Making the Switch to DSLR

Many people do not know this, but digital photography has been around since the 1970s. That is to say that the concept of digital photography has been around that long. It was not until the 1990s that digital photography became known to the world and it was not until the 2000s that the camera became affordable enough for the average person to own. If you are getting ready to make the switch to DSLR, you are walking into a world in its heyday right now since giant leaps have been made in the technology behind the digital single lens reflex camera.

Major Improvements with Camera Sensors

One of the main ways that DSLR cameras have changed by leaps and bounds through the years would be image sensors. The sensors available in cameras today can bring pinpoint accuracy to digital photography that was previously unheard of unless you were a professional photographer. Just what are these image sensors? Just how do they change photography for you?

ISO Sensors

If you are used to film cameras, the easiest way to think about ISO would be to think of the film speed. Various ISO settings are designed to handle various lighting situations and various movement in the frame. Previous digital cameras had fairly low ranges of ISO and this would lead to such problems as digital noise (fuzzy snow like dots in dark areas of the image). Newer model DSLR cameras have ISO ranges all the way up to 204,800, which may actually be a bit of overkill for the average photographer.

Resolution Changes

Resolution has always been a concern for the digital camera, and for many years, camera manufacturers worked on packing as many pixels in a frame as possible. To an extent, this is a good thing, but after a while, the number of pixels just does not matter as much. This is why new and improved digital cameras have a combination of high resolution along with upgraded sensors to handle low light situations through dynamic ranges that can handle dark and light areas of the image.

Full Frame

When a DSLR camera is able to shoot in full frame, this means it can capture 24mm x 36 mm through its sensors. This has previously not been available to consumers. However, full frame cameras are becoming more affordable and more of an option for the consumer who wants to delve even more into digital photography.

HD Video

You know that HD video has certainly been making waves as offering the clearest, most colorful images possible. Truly professional quality HD video has not been something available to the consumer before, but things have certainly changed. Many of the well known camera makers, including Canon and Nikon, have begun releasing DSLR cameras that can produce full HD video.

Sensor Cleaning

The idea of a DSLR camera that could keep dust and debris off of its sensors is not a new one. However, the idea of sensor cleaning that truly makes a difference certainly is. This is extremely important in the world of digital photography since dust will get into your camera body when you change lenses.

Image Stabilization

For many years, DSLR image stabilization was built into the lenses that a consumer could buy. This was the only way that the technology could work since each lens has a different level of stabilization need. However, it led to much more expensive lenses. Newer digital cameras have overcome this problem with image stabilization sensors built into the body of the camera.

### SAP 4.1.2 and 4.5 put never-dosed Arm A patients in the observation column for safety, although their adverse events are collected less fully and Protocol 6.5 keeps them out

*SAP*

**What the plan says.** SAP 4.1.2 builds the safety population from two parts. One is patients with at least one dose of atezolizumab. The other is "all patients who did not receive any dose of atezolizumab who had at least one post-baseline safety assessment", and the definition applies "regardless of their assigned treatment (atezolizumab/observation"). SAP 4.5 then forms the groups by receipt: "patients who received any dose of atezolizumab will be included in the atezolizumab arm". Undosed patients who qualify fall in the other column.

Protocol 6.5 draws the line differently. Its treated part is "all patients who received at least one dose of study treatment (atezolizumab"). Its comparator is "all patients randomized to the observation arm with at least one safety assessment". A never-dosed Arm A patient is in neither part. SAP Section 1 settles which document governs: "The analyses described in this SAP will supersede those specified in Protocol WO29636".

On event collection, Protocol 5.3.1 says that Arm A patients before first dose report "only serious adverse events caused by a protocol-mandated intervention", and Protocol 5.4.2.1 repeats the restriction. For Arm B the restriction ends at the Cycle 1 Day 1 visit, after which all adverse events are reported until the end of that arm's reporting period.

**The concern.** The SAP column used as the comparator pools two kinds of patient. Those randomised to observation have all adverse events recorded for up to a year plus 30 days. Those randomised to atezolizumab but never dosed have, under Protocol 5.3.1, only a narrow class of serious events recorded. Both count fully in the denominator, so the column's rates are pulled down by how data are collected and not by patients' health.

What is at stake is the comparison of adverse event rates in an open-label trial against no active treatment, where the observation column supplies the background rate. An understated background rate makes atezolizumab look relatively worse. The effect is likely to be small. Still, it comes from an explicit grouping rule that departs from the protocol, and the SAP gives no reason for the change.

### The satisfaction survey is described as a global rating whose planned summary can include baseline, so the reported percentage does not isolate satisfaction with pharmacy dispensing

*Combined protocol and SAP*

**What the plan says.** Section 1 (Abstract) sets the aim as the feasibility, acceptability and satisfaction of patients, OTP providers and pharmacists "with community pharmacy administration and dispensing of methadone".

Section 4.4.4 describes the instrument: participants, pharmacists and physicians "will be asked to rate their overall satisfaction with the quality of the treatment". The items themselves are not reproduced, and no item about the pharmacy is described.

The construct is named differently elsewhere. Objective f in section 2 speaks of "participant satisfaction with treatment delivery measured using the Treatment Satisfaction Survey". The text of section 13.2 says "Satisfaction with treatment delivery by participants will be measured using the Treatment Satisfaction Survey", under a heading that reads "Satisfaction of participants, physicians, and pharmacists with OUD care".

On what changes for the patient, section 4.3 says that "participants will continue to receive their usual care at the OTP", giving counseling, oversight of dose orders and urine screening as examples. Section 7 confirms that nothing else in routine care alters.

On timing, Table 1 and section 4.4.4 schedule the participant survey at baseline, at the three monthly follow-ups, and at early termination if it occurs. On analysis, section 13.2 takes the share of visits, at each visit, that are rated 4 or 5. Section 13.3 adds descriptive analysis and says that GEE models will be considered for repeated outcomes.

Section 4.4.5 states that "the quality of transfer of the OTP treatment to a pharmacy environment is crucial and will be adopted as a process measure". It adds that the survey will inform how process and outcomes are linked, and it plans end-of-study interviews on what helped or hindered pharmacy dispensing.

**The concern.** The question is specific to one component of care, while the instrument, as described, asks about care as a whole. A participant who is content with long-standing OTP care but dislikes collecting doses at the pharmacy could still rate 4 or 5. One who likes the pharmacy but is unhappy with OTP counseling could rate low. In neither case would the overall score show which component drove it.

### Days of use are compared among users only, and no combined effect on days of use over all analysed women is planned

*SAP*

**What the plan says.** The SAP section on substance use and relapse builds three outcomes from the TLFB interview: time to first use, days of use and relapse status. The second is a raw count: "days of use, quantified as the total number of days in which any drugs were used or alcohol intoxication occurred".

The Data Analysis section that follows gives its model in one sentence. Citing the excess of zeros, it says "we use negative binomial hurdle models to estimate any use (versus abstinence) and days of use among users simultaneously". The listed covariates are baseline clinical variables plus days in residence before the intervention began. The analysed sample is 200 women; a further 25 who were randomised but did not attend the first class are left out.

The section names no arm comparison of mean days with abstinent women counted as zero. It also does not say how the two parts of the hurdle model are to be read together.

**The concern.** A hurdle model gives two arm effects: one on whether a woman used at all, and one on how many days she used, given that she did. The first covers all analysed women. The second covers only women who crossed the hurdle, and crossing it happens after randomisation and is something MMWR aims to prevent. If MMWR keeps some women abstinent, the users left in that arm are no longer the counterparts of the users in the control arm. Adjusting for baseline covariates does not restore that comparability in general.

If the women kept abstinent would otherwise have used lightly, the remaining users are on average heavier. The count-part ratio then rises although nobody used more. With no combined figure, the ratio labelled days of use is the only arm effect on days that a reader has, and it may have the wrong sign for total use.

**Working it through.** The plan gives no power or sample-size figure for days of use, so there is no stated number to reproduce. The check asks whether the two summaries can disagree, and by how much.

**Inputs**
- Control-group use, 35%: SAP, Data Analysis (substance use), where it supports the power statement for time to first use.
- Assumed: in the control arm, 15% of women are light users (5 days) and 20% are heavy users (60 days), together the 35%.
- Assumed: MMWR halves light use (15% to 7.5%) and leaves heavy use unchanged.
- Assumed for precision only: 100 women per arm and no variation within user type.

Hardware Upgrades of Note

It is not just the camera sensors that have changed by leaps and bounds over the past few years. In fact, DSLR cameras have seen a number of improvements to the hardware that helps to allow consumers to take better images. Here are some of the hardware upgrades that you could expect for a camera if you purchase one today.

HDR Photography

HDR, which refers to high dynamic range, is definitely an important upgrade to the world of digital photography. In the past, digital cameras had a great deal of trouble processing the lightest and darkest areas that may appear in an image. However, major changes have begun to take place in this area, including cameras that can take a series of images and combine them to create one, high contrast image.

DSP Chips

Of course, since sensors have begun to become more and more sophisticated, the way that DSLR cameras can process the information from those sensors has had to grow. This is where the DSP, or digital signal processing, chip comes into play. This chip will take all of the analog information that the camera sensors record and then it will turn that data into digital information. These upgraded chips can make images look more precise and can process the information much faster.

The Screens

The LCD screens available with DSLR cameras have begun to be upgraded as well. You will find that the camera bodies have begun to get smaller and more compact, but the screens are becoming more sophisticated and more easy to use. You will find that there are cameras available with swivel LCD screens for easy image capture no matter where the photographer is standing, as well as a move toward touch screen for easy settings changes.

GPS Tagging

Global Positioning System tagging is not a standard on DSLR cameras just yet, but more and more options are including it. By including this GPS information, it is easier for the photographer to precisely pinpoint where each image they took was photographed. Many cameras include GPS attachments but more and more cameras are including the technology built in.

If you are making the switch to digital photography, then you are most certainly doing that at just the right time. Because the world of DSLRs is constantly changing and because those changes are allowing for better images, you can find cameras that are affordable and still in many ways on a professional photography level.

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